REFERRING to Dorset Council manager Tim Watson’s article regards “North East rail trail debate”(The Examiner, May 23) it is not just accepting change but just another opponent with a different opinion and vision than his own for this heritage rail line.
Mountain bike trails are popular but rails trails are sparsely used with most management groups in Victoria want to hand back and maintenance costs to local councils.
It’s a pity the tourist and heritage rail sector is competing with cycling interests and cannot work together as has been attempted, but the bicycle network strongly push their own agendas, mostly requiring and continue to need taxpayer funding.
The bike trail project is not in public favour as expressed in a recent radio station poll result questioning rail corridor preference being - 72 per cent rail, 13 per cent bikes and 15 per cent both, appears the silent majority has spoken.
There are concerns and strong objections especially by adjacent landowners, but local council and current government appear not to be hearing these voices.
There is a state election looming and maybe similar to the fate of recent federal ministers who failed to listen.
Michael de Bomford, Lulworth.
Bike trail lifestyle
TO THOSE involved with this important decision, the proposed North East rail trail will be an unequivocal good for our region.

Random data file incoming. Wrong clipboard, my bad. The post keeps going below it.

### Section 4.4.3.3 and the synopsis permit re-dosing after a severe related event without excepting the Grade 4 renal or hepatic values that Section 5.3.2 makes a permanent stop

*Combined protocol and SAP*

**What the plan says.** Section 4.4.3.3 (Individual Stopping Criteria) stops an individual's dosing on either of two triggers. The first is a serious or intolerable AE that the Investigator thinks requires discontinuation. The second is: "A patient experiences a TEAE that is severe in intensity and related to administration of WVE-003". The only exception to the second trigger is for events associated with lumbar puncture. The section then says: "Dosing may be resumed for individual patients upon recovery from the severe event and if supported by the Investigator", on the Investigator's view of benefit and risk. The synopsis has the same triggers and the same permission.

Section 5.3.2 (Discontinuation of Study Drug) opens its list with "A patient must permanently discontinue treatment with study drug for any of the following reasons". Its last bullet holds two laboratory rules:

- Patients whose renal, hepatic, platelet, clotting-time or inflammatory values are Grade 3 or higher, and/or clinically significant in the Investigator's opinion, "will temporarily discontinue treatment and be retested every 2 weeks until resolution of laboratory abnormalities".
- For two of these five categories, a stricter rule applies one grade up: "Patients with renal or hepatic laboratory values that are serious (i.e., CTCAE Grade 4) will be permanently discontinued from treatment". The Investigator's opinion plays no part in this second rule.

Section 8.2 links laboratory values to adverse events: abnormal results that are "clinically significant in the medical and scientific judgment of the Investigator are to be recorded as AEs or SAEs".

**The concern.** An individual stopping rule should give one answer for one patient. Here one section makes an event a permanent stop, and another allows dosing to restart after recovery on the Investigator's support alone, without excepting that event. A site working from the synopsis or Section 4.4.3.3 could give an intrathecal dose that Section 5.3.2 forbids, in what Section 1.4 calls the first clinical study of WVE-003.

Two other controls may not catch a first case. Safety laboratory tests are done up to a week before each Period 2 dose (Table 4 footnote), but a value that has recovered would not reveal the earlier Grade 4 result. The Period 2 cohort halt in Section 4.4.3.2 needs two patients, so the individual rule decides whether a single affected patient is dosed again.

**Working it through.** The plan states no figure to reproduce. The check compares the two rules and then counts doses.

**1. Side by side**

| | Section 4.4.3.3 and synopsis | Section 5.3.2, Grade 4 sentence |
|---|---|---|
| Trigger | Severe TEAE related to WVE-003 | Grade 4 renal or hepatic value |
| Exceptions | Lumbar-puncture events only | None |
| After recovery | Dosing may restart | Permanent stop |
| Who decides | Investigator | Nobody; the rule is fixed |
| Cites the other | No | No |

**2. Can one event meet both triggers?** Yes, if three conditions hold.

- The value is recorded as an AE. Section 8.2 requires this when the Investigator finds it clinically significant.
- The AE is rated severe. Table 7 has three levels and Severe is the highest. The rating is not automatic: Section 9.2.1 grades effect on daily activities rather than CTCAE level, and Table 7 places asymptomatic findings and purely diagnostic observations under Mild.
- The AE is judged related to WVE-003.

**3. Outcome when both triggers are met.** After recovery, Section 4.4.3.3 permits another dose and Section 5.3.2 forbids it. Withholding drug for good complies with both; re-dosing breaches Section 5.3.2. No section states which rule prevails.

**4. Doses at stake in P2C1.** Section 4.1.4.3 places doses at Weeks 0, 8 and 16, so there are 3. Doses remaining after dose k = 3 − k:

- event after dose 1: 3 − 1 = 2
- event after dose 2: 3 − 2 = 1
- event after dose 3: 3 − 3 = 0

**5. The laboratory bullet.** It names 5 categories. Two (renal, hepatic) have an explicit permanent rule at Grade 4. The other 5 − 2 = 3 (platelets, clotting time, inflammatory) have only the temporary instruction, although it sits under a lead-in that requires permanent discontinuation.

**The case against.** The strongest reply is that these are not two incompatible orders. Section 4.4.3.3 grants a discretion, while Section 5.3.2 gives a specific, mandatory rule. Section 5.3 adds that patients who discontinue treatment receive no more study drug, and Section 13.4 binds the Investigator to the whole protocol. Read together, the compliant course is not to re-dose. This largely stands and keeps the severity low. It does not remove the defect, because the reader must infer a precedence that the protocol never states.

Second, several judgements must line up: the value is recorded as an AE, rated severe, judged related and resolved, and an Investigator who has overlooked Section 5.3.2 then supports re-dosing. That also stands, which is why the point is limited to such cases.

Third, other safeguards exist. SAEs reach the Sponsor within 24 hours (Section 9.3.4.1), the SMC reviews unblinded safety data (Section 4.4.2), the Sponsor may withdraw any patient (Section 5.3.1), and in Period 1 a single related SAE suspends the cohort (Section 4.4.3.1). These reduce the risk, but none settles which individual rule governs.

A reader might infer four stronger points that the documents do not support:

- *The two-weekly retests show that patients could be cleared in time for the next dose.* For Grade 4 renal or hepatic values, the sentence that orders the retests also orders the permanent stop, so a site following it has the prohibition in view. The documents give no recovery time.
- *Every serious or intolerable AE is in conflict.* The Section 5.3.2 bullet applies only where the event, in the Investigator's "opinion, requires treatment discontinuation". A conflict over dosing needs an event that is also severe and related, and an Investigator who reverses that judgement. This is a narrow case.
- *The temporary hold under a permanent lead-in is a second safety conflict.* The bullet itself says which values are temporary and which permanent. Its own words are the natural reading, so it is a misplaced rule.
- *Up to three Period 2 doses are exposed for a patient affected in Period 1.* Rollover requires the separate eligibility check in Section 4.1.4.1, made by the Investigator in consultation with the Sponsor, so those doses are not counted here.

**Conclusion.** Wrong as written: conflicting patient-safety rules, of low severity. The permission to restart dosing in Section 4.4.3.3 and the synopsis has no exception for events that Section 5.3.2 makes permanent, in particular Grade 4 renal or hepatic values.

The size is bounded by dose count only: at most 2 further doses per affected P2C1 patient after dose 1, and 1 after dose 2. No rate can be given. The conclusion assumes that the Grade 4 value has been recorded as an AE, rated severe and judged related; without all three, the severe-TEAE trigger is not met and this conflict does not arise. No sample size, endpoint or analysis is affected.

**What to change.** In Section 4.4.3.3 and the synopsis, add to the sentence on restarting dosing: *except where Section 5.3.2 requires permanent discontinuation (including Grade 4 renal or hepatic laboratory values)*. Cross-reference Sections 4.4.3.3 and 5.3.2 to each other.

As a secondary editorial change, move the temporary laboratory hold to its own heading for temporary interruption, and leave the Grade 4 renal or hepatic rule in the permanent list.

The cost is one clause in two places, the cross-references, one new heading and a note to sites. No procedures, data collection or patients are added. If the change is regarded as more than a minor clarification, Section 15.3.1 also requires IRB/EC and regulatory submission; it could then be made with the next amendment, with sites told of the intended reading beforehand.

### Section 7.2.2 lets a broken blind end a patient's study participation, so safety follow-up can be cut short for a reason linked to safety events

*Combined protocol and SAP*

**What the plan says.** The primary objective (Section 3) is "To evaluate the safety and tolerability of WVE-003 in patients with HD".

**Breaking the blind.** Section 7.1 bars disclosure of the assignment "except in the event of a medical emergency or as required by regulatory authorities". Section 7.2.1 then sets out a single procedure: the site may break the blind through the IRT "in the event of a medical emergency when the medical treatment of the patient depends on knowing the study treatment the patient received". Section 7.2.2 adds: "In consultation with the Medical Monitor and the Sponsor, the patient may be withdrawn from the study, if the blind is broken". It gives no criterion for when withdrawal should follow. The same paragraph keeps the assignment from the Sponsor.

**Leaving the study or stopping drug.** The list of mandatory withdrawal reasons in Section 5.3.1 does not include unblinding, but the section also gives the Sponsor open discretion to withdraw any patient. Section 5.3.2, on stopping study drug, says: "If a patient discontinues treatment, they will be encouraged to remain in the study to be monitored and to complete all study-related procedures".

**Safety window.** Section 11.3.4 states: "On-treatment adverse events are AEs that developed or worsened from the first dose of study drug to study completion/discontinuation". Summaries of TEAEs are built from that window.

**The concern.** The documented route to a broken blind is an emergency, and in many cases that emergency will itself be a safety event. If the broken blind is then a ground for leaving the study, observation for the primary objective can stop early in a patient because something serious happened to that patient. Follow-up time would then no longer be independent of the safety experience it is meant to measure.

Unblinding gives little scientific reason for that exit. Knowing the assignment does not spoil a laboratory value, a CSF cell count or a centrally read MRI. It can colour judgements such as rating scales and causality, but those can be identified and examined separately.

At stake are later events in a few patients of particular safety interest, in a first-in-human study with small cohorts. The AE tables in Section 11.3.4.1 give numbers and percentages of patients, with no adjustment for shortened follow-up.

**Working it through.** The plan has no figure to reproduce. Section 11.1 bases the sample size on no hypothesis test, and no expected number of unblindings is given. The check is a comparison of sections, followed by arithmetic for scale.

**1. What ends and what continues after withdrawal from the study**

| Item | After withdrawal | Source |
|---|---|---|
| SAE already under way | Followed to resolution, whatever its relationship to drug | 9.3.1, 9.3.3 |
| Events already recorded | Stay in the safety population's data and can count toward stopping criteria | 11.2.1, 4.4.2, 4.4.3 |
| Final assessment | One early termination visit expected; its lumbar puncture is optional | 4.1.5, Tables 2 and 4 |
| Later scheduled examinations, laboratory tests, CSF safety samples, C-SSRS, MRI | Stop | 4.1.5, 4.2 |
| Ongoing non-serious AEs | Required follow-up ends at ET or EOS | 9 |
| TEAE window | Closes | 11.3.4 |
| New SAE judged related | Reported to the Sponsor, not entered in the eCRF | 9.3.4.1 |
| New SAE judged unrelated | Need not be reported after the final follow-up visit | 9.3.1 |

There are, of course, those who reject the idea (at least, they appear in the media – we only ever encounter supporters), but despite a sincere effort to understand their arguments, we cannot see any merit in them.
They are based less on sound evaluations of the trail’s economic and pragmatic implications, and more on reactionary nostalgia and tendentious paranoia.
My wife and I, with our one-year-old, have just purchased five acres at Lalla, less than 200 metres from the trail.
Our five-year plan is to tap into the cycle tourism the trail will bring and build bed and breakfast accommodation, so my wife can work from home. (The trail would also mean I could safely ride my bike to work in Mowbray.)
Our personal interests aside, it strikes us as astonishing that any clear-headed observer could object to such an overwhelmingly positive initiative. Put simply, the rail trail will turn an ugly, disused and economically nonviable railway line into an artery delivering a much-needed economic boost to a region that desperately needs it.
Rail in Tasmania has shown it cannot stand on its own two economic feet, even when it doesn’t depend on rebuilding a derelict line.
Rail is our past, and you are the men and women responsible for shaping our future.
Dr Nicholas Clements, Lalla.
ON READING Deborah Collings letter (The Examiner, June 7) I had a memory of when I was a youngster and had travelled to Scottsdale by train from Launceston. When I was 12 years old I also went to Hobart by train.
If I remember correctly it was an electric diesel motor, and as a teenager we used to go to the Christmas carnivals by steam trains to Devonport.
When I went to Hobart I went on to Blackmans Bay. I had a sister living there. Her name was Nonie Guy and she also worked at The Examiner, as did my two brothers Norman and Trevor.
Mr Cecil Neil Guy, Youngtown.